Those protests are fortunately met by parents and organizations who fight for the inclusion of these stories, even ones that grapple with important topics that some children might find upsetting, like residential school or slavery. I’m thrilled for the families who get to see themselves reflected authentically in the stories they read with their children, and I think it’s a valuable goal to provide all children with books that enrich their understanding of the world. But when I look at the gorgeous, imaginative books on my daughter’s shelf, it depresses me to think of someone buying them joylessly, for the primary purpose of ensuring their white child doesn’t grow up to be prejudiced.

Because, for me, and for many, it’s pure pleasure to read a book like Kimêtawânaw with your child, to pore over the illustrations, to pronounce a language that has been spoken on these lands for thousands of years. It’s beautiful to discover that the word for moon in nêhiyawêwin, tipiski-pîsim, translates to “nighttime sun.” I don’t want people to think of any Indigenous book as an interchangeable diversity lesson for their non-Indigenous kids; I want them to revel in the celebration and specificity of the language, culture, and stories.

Nêhiyawêwin is actually composed of five main dialects; my ancestors spoke Plains Cree, also called the “y” dialect. When the five dialects are counted together, it has the most speakers of any Indigenous language in Canada, with almost 100,000 speakers. As a result, there are a ton of learning resources: books, online dictionaries, YouTube channels, podcasts. If I’m curious about a word, I can look it up; if I don’t know how to pronounce something I read in a picture book, I can often find a YouTube video or recording to help me. In some places, children can learn it in schools. This is an incredible gift, especially when I think about all the Indigenous languages that were extinguished by colonialism and have no living speakers left.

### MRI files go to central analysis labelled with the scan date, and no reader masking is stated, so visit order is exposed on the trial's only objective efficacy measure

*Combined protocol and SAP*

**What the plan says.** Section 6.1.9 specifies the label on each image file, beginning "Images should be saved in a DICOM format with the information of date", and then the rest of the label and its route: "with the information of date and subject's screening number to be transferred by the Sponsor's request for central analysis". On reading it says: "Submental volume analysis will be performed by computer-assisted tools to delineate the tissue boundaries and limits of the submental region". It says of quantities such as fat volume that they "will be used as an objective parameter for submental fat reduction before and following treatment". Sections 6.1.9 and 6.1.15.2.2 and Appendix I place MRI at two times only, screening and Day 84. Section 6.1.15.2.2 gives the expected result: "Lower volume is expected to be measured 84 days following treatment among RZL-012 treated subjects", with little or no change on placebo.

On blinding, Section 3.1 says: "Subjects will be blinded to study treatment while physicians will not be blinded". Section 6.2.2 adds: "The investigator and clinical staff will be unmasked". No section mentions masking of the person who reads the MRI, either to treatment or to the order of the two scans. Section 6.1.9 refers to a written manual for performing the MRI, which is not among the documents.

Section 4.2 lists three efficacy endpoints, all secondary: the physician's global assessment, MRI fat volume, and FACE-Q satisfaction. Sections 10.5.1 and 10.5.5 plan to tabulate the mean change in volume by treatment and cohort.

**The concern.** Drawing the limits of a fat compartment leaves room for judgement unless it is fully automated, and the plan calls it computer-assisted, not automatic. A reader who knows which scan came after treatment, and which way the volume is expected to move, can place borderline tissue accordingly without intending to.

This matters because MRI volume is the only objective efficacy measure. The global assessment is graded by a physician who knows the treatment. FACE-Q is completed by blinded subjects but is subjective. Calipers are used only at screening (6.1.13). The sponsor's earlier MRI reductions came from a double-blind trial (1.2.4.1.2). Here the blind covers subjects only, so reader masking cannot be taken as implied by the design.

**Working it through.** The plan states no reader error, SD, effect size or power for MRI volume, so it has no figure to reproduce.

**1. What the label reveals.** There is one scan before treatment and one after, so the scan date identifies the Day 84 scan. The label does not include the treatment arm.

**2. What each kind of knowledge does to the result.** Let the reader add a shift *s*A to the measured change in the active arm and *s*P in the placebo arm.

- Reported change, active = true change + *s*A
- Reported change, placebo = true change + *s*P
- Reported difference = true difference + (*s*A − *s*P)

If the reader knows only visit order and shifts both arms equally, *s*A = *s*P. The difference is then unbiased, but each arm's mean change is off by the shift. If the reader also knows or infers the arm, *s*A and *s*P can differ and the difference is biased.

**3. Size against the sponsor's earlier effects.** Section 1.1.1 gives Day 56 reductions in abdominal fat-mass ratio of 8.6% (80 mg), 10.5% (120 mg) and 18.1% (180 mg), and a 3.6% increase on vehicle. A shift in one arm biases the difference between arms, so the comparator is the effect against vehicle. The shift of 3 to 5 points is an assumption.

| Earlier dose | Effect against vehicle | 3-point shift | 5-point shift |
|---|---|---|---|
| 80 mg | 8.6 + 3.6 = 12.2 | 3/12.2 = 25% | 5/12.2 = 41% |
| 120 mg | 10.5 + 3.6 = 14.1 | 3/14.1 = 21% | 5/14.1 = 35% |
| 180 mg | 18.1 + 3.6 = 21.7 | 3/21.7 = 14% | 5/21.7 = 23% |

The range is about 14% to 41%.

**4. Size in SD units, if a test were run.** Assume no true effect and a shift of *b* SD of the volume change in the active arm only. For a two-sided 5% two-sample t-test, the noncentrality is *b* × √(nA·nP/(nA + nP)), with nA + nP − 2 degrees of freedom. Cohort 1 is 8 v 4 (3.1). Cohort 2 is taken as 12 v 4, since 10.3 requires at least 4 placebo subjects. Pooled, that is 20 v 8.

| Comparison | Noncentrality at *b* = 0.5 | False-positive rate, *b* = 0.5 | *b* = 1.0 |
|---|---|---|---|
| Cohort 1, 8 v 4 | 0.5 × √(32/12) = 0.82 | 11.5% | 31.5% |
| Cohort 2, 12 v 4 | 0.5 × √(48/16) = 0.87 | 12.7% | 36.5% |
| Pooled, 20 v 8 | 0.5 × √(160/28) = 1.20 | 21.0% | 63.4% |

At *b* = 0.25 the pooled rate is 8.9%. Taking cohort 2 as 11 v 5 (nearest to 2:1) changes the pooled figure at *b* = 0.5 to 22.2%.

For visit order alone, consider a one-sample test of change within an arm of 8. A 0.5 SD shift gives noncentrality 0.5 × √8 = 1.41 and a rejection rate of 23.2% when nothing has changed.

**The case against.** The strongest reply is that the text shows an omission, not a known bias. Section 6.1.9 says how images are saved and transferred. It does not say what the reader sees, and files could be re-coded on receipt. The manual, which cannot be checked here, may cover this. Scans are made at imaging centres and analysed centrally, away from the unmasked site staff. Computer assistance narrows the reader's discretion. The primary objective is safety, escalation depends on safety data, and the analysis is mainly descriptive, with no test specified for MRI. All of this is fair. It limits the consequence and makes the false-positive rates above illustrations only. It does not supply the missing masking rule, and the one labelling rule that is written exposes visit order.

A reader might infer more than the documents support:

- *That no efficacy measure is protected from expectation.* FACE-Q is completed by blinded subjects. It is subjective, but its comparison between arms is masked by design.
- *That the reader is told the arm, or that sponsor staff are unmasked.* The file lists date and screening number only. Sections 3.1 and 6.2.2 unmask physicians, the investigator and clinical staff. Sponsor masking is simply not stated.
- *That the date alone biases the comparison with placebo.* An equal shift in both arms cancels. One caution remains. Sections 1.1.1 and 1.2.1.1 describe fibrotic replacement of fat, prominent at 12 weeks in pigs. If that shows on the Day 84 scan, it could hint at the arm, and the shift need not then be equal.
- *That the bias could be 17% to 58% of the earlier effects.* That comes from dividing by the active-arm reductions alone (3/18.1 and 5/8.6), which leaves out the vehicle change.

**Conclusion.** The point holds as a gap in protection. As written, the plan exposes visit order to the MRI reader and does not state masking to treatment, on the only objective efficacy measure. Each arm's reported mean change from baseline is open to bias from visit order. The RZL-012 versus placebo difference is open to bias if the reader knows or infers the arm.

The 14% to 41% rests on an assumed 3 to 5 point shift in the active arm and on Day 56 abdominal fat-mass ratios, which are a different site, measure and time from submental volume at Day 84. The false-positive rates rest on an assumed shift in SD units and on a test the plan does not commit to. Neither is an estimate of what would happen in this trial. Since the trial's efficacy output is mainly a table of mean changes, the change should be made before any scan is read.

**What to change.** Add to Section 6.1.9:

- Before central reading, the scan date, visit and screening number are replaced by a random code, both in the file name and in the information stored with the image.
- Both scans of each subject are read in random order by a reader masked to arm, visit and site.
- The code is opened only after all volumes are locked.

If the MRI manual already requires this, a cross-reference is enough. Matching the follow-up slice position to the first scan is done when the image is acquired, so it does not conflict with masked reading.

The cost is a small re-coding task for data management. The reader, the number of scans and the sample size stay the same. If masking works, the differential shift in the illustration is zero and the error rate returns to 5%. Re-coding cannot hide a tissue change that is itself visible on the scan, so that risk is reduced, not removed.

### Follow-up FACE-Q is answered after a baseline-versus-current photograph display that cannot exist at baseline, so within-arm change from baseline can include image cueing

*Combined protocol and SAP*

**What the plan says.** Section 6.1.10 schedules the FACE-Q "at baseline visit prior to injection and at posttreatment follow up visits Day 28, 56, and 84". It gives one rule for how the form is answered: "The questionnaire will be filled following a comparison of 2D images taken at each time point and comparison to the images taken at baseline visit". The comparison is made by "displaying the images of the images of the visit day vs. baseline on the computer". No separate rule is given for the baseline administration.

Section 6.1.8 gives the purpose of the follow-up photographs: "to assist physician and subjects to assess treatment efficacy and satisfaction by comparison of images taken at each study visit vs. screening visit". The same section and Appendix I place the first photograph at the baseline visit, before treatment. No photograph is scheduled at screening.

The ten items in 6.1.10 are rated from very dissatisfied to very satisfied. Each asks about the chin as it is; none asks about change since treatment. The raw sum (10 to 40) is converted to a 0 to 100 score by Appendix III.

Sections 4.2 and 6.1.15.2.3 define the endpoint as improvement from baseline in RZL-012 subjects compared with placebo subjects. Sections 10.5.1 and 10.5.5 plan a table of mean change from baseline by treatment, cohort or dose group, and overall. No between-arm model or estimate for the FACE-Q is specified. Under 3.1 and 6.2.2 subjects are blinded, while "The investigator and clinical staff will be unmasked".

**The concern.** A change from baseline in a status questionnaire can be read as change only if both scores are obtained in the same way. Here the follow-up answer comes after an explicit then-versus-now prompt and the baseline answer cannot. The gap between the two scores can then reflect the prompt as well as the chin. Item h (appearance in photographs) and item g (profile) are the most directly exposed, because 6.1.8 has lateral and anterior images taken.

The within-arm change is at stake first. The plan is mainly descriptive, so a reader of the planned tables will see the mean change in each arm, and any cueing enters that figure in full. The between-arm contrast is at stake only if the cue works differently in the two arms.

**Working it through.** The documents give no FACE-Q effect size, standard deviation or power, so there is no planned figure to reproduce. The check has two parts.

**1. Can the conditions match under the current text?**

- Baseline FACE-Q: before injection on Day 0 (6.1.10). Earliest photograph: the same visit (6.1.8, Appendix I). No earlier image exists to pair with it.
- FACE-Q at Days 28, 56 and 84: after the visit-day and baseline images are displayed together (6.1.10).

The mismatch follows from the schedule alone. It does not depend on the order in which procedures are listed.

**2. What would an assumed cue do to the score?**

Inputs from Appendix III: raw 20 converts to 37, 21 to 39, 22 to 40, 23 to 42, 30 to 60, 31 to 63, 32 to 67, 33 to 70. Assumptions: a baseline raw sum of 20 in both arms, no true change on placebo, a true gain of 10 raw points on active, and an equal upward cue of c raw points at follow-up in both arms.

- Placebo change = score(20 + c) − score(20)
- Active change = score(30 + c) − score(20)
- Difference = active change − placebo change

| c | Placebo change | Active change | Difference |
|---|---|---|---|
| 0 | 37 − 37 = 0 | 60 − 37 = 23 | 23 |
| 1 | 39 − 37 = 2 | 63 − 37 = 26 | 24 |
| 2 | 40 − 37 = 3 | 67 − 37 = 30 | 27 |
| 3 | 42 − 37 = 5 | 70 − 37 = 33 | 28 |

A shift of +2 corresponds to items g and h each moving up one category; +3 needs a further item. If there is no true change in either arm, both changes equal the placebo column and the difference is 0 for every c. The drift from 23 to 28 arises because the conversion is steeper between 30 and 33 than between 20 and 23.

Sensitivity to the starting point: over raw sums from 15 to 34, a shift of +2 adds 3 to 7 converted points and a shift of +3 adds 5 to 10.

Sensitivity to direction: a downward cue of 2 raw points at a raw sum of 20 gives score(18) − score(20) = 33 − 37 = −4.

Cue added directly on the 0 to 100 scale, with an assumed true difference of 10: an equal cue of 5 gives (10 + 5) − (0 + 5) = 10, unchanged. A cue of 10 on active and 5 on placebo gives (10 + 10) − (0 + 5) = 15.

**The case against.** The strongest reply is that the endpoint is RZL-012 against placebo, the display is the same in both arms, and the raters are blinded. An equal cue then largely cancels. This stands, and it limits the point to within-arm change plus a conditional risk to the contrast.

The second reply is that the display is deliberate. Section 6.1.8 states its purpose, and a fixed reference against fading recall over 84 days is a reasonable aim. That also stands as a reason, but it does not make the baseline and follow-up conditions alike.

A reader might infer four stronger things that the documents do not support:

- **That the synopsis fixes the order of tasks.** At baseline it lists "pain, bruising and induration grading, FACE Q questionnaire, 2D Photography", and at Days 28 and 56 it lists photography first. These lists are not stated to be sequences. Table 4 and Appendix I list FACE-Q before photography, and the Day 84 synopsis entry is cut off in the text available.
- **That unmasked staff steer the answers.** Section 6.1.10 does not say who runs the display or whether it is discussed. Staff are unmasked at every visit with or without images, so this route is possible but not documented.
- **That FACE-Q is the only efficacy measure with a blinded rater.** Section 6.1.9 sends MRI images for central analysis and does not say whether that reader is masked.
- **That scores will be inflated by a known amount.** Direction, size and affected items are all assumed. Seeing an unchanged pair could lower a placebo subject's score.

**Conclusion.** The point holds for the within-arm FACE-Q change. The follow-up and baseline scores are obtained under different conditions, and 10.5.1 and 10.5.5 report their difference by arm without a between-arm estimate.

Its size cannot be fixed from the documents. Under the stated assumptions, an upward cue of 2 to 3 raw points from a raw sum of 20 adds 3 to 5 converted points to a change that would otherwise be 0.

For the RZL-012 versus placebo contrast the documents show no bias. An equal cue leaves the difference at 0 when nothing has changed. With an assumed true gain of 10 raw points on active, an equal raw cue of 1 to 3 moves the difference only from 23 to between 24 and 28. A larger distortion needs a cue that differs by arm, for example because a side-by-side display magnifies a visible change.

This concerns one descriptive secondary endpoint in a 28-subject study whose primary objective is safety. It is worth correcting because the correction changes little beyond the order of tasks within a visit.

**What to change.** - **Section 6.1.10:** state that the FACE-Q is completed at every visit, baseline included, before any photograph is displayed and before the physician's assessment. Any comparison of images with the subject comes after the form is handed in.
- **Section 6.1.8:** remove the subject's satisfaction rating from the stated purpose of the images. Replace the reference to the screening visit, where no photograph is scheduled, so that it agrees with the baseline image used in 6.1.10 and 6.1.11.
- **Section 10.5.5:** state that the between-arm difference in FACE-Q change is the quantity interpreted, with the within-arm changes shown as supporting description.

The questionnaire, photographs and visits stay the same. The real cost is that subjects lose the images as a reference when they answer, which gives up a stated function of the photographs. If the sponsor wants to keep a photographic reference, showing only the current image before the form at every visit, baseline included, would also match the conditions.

I take notes from my daughter, who is curious and open, who knows she has her whole life to learn what she doesn’t know yet.

Reading with my daughter helped me unlearn the shame of not knowing the language. For most of my life, I was embarrassed about this, as if it were my personal failing and the inevitable result of generations of forced assimilation efforts by the government. Now I’m gentler with myself. I practice the words I know; I look them up when I forget. I take notes from my daughter, who is curious and open, who knows she has her whole life to learn what she doesn’t know yet. It makes me think of a line from one of our favorite books, We Sang You Home (Ka Kîweh Nikamôstamâtinân) by Dene author Richard Van Camp and Cree-Métis illustrator Julie Flett: “Through you we are born again.” mwecih âsa mîna kâwih nihtâwikîyan.

Sometimes I think about how it’s common for people to prepare for travel by learning a few words or phrases in the local language. This habit is useful but also respectful, a way of acknowledging that you’re a visitor who is trying their best. And yet people seldom take the same care in North America with Indigenous languages. It’s intimidating, I know: A language like nêhiyawêwin is much harder for English speakers than a related language like Spanish or French. nêhiyawêwin is often written in syllabics, which adds another layer of unfamiliarity for English speakers. That’s partly why for years I didn’t try to learn at all; it seemed impossible that I would ever grasp it. But when I read with my kid, the words feel within reach. We’re learning them together, one at a time.

Speaking an Indigenous language is an embodied act of hopefulness: Each word is a link to the past. Learning them is the only way to carry them forward into the future, to ensure their survival. There’s no direct translation of the word goodbye in nêhiyawêwin; instead, you can say ka-wâpamitonaw âsay mîna — “We’ll see each other again.” I think of it whenever we finish a book, and put it back on the shelf until next time.